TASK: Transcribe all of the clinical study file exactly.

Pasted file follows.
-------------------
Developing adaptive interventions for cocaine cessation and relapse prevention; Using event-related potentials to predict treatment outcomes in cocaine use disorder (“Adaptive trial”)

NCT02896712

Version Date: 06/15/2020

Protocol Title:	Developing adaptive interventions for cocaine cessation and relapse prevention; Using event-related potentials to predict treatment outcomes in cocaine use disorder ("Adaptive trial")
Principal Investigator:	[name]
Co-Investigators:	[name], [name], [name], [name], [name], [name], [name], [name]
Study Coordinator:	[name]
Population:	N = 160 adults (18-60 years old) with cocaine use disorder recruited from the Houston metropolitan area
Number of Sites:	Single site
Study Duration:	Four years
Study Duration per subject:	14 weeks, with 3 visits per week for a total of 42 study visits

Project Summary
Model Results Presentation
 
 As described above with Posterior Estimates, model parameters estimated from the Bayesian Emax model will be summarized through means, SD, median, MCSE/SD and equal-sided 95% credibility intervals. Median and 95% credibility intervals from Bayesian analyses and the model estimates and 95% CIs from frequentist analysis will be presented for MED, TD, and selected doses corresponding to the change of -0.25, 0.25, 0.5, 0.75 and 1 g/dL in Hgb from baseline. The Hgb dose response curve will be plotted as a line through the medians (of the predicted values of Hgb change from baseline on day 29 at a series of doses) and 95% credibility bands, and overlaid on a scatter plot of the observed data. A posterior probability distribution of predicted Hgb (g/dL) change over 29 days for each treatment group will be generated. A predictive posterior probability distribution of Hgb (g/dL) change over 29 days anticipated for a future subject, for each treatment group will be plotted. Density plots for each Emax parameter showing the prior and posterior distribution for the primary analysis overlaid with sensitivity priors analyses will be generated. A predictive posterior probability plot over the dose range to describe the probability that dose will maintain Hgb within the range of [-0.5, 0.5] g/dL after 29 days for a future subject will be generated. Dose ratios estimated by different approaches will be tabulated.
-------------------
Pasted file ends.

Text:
Developing adaptive interventions for cocaine cessation and relapse prevention; Using event-related potentials to predict treatment outcomes in cocaine use disorder (“Adaptive trial”)

NCT02896712

Version Date: 06/15/2020

Protocol Title:	Developing adaptive interventions for cocaine cessation and relapse prevention; Using event-related potentials to predict treatment outcomes in cocaine use disorder ("Adaptive trial")
Principal Investigator:	[name]
Co-Investigators:	[name], [name], [name], [name], [name], [name], [name], [name]
Study Coordinator:	[name]
Population:	N = 160 adults (18-60 years old) with cocaine use disorder recruited from the Houston metropolitan area
Number of Sites:	Single site
Study Duration:	Four years
Study Duration per subject:	14 weeks, with 3 visits per week for a total of 42 study visits

Project Summary
Model Results Presentation
 
 As described above with Posterior Estimates, model parameters estimated from the Bayesian Emax model will be summarized through means, SD, median, MCSE/SD and equal-sided 95% credibility intervals. Median and 95% credibility intervals from Bayesian analyses and the model estimates and 95% CIs from frequentist analysis will be presented for MED, TD, and selected doses corresponding to the change of -0.25, 0.25, 0.5, 0.75 and 1 g/dL in Hgb from baseline. The Hgb dose response curve will be plotted as a line through the medians (of the predicted values of Hgb change from baseline on day 29 at a series of doses) and 95% credibility bands, and overlaid on a scatter plot of the observed data. A posterior probability distribution of predicted Hgb (g/dL) change over 29 days for each treatment group will be generated. A predictive posterior probability distribution of Hgb (g/dL) change over 29 days anticipated for a future subject, for each treatment group will be plotted. Density plots for each Emax parameter showing the prior and posterior distribution for the primary analysis overlaid with sensitivity priors analyses will be generated. A predictive posterior probability plot over the dose range to describe the probability that dose will maintain Hgb within the range of [-0.5, 0.5] g/dL after 29 days for a future subject will be generated. Dose ratios estimated by different approaches will be tabulated.